Dad with a death wish

I’d pushed my luck for 35 years. Now I had to act, fast…

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Paul Wil­son, 44, Beith

Burst­ing into the bed­room, Con­nor bounded to­wards us.

‘To­day’s the day!’ he squealed ex­cit­edly.

‘Sure is!’ my wife Carol, then 33, beamed.

Climb­ing out of bed, we be­gan pack­ing party bags and hang­ing ban­ners.

It was 13 March 2003, Con­nor’s 10th birth­day.

But as I ran the vac­uum around, my chest tight­ened.

‘Carol,’ I rasped, sink­ing to the floor.

It was an­other asthma at­tack tak­ing hold.

She took one look at me and di­alled 999.

‘We need an am­bu­lance,’ she cried.

See­ing Carol cradling our 11-month-old Luke, and Con­nor’s fright­ened eyes, was gut­ting.

‘Don’t let this ruin Con­nor’s day,’ I croaked, re­fus­ing to let them come with me.

Rushed to Royal Alexan­dra Hospi­tal, my oxy­gen level was dan­ger­ously low.

Given med­i­ca­tion, the pain in my chest eased, but a new one took hold.

De­spair.

In­stead of watch­ing my boy blow out his can­dles, I was in hospi­tal.

Not for the first time, I’d missed out on a spe­cial oc­ca­sion. Asthma had plagued my life. As a child, I’d nearly died 25 times, missed out on school... play­ing with friends...

In my teens, the symp­toms had calmed down.

But, af­ter meet­ing Carol in 1997, we’d moved from Glas­gow to Beith with her lit­tle boy Con­nor.

Un­for­tu­nately, the damp cli­mate had brought the asthma back with a vengeance.

With ev­ery at­tack, I was lucky to es­cape with my life.

It was im­pos­si­ble to hold onto jobs.

Carol took two to keep us afloat, but the stress was seep­ing into our lives.

‘You need to look af­ter your­self,’ Carol urged.

But, stuck in a vi­cious cy­cle, I spi­ralled into de­pres­sion.

I’d binge on greasy take­aways for com­fort.

And my ex­pand­ing waist­line

was adding to my symp­toms.

Con­nor, Luke and Fin­lay – born in De­cem­ber 2007 – all suf­fered along with me.

There was no rough and tum­ble, no kick­abouts in the park with Dad.

And we couldn’t take the chil­dren abroad.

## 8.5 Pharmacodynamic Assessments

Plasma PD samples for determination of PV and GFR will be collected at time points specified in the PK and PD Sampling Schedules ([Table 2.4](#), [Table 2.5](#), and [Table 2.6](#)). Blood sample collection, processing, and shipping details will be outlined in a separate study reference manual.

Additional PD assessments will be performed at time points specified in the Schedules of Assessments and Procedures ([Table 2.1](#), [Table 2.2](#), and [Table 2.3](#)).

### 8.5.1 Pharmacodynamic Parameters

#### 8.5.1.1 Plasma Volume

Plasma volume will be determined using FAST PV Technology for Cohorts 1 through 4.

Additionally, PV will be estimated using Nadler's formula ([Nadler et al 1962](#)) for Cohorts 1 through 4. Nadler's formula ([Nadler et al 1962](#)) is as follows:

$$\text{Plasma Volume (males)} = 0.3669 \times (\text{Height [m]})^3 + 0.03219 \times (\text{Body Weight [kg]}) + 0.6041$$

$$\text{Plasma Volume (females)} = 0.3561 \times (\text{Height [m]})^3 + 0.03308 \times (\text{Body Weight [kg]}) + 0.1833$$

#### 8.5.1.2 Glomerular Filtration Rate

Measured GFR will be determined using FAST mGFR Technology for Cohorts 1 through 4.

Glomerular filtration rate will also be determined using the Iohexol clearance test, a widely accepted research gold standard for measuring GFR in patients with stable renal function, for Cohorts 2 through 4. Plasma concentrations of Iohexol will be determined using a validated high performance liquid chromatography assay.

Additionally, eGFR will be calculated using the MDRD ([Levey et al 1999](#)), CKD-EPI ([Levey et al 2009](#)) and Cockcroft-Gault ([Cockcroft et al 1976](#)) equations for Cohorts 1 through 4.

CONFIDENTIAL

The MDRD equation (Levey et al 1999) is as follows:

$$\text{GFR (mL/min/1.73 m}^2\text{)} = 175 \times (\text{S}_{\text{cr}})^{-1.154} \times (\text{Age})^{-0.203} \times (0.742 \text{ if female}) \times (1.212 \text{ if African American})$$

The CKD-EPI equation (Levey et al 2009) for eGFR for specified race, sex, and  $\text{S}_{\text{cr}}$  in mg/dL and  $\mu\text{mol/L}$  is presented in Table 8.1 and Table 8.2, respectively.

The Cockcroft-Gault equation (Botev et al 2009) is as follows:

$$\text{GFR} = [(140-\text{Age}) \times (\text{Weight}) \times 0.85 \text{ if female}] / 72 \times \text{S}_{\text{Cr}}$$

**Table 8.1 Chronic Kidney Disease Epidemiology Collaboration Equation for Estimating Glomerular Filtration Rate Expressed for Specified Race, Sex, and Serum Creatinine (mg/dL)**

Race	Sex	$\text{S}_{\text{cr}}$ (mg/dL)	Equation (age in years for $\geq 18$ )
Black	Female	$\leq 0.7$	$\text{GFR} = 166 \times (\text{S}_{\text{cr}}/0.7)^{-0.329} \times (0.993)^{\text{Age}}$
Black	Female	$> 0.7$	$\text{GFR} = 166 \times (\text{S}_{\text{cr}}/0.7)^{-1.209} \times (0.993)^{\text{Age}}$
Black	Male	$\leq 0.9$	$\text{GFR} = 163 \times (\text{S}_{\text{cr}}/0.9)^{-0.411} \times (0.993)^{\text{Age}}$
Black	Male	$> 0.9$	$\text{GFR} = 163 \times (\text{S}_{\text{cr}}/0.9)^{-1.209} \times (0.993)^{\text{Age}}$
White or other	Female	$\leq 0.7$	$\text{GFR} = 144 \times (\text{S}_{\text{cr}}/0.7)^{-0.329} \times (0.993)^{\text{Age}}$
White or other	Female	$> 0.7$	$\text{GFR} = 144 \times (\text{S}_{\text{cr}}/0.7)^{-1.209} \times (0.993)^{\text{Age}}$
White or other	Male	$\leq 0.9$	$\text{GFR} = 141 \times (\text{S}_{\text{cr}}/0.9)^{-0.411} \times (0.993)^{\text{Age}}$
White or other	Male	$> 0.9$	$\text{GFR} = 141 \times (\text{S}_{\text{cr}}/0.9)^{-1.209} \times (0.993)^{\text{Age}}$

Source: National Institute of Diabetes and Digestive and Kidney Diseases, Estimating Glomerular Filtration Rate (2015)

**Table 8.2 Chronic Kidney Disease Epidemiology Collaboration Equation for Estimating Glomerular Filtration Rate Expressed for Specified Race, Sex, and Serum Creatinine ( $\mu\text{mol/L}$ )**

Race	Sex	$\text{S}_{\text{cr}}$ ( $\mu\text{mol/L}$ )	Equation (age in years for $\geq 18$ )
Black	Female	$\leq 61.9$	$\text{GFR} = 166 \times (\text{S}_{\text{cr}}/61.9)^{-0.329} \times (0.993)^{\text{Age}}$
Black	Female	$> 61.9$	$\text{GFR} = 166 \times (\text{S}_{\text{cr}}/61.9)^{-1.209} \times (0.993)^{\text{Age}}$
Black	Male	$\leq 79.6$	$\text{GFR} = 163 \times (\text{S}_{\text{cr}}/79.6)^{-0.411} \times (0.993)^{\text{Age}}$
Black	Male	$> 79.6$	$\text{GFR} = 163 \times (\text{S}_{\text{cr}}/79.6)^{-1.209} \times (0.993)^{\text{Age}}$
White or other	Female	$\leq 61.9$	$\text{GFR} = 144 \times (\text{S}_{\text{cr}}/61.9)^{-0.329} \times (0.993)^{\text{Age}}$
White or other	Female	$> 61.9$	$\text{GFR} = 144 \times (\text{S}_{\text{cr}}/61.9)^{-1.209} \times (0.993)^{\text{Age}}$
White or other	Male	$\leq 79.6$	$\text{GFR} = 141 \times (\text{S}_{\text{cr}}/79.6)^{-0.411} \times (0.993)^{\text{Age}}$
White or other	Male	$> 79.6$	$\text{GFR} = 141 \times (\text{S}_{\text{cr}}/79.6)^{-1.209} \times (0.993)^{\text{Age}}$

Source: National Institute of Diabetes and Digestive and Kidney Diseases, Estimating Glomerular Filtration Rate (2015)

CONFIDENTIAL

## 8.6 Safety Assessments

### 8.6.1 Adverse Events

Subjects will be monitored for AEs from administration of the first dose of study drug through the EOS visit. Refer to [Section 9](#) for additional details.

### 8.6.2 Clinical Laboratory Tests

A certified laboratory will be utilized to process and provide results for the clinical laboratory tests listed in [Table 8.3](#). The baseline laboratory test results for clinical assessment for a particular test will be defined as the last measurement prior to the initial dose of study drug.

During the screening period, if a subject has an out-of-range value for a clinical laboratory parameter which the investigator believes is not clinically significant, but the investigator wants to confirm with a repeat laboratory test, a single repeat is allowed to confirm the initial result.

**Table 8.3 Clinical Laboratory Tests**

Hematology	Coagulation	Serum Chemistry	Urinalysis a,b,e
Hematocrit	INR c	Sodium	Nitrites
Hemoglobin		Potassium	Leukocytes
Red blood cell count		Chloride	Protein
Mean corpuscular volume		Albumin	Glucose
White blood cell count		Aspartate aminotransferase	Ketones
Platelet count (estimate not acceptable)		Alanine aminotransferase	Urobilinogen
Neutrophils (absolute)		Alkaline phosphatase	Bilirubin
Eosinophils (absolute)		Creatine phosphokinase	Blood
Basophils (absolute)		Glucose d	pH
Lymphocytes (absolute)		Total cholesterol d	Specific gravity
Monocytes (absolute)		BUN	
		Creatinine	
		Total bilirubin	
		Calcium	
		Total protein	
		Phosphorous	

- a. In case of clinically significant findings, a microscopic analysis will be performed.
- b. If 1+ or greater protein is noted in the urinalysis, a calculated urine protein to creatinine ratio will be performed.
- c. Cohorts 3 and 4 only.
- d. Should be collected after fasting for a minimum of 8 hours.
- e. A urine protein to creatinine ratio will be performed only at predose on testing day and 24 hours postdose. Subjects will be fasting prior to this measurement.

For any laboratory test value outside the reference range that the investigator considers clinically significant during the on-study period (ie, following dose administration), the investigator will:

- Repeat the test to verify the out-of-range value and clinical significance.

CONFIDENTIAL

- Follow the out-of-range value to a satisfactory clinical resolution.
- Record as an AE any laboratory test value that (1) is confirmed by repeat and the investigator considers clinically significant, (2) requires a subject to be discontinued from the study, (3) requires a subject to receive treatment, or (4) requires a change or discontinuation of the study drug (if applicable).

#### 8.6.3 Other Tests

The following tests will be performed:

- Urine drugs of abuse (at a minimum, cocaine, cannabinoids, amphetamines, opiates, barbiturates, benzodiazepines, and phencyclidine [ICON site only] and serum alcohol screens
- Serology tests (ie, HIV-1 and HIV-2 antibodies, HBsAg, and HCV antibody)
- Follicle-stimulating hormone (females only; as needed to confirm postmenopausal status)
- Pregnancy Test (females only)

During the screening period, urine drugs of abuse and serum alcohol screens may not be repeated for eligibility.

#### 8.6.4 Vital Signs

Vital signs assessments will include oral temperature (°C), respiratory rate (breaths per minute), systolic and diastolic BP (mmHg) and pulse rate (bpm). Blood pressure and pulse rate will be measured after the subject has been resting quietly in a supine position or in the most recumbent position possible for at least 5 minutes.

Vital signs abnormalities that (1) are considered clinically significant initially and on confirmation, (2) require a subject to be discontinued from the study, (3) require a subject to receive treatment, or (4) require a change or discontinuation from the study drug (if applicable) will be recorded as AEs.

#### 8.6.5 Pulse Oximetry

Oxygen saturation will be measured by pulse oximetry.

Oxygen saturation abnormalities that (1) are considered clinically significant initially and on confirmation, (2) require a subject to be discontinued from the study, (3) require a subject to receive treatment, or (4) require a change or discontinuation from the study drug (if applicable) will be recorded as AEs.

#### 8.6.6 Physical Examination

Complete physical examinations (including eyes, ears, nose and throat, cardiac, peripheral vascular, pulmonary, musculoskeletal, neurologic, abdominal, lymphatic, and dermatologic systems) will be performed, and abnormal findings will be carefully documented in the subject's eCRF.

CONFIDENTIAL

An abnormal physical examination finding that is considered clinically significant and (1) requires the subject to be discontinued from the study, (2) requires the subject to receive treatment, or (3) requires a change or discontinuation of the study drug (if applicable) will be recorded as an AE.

But worse was hear­ing what the other kids at the school gates were say­ing in front of my boys.

‘Fatso!’ they gig­gled, point­ing at me.

Hu­mil­i­at­ing.

Look­ing in the mir­ror as I got dressed one morn­ing, I won­dered to my­self...

How did I get here?

It was early 2010 and I now weighed nearly 24st, plus my waist mea­sured 44in.

One night in bed, Carol told me what Luke had asked her.

‘Is Daddy go­ing to die?’ my lit­tle boy had ques­tioned her.

Although Carol had man­aged to re­as­sure him, by now, I was hav­ing at least two asthma at­tacks a month.

Down­trod­den and over­whelmed, I’d stopped go­ing for check­ups.

But, on a visit in No­vem­ber to the GP for a chest in­fec­tion, I had a shock.

‘If you carry on this way,’ he warned, ‘you won’t live to 50.’ I was just 35 then.

If I didn’t dras­ti­cally change my ways, I’d be leav­ing the boys with­out their dad.

They de­served bet­ter... And so did Carol!

It was the mo­ment I knew that I had to change my ways.

So I called the sup­port line for Asthma UK. ‘I need help,’ I ad­mit­ted. ‘Start small,’ the lady ad­vised me. ‘Just take a lit­tle ex­er­cise ev­ery day.’

At that time, I couldn’t even walk for five min­utes!

But Carol and the boys were so en­cour­ag­ing.

Luke, who was then 8, came up with a clever sug­ges­tion.

‘You should try my Nin­tendo Wii,’ he grinned.

I hooked it up and, for the first time in years, I ran on the spot!

I did the same ev­ery day, adding a cou­ple of min­utes a week.

Look­ing af­ter Fin­lay, 3, I’d ex­er­cise when­ever he slept.

I also went for reg­u­lar check­ups, up­dated my med­i­ca­tion. And I over­hauled my diet, cut­ting out snacks and re­duc­ing my por­tion sizes.

In six months, I’d shed 7st and had a trim 34in waist.

Like magic!

‘I’m so proud of you, Dad,’ Con­nor beamed.

‘I’m just sorry that I didn’t do it sooner,’ I replied.

Then, in 2011, I be­came a child­min­der, took the pres­sure off Carol a bit.

One night, she hugged me tightly. ‘Thanks for every­thing,’ she said. ‘I don’t know how much longer we could have taken it.’ It was like fuel to my fire. I never wanted my fam­ily to suf­fer again.

Ev­ery morn­ing, I went for a run or jumped on my bike.

My asthma at­tacks sub­sided and I felt amaz­ing.

I took the kids swim­ming, to the park, to fun­fairs...and I went on ev­ery ride!

I was fi­nally the dad I’d al­ways wanted to be.

And the hus­band that Carol de­served.

In Septem­ber 2016, we re­newed our wed­ding vows on a beach in Cal­i­for­nia, with Luke and Fin­lay watch­ing on.

Con­nor, now 25, had to work, but it marked a new start for us all.

To­day, I’m a youth worker, on my feet for 14-hour shifts.

And the last time I had an asthma at­tack was four years ago. It didn’t set me back like it had in the past, though.

In April 2018, I ran the Lon­don Marathon and man­aged to raise more than £2,000 for Asthma UK.

Some­thing that I once be­lieved was im­pos­si­ble.

I want other suf­fer­ers to take care of them­selves.

I let asthma rob me of 35 years of my life.

Now I’m the one in con­trol!

My fam­ily de­served bet­ter. Time to change my ways!

New man: one who ran the Lon­don Marathon!

How did THIS hap­pen?!

I’m the hubby and dad I al­ways wanted to be

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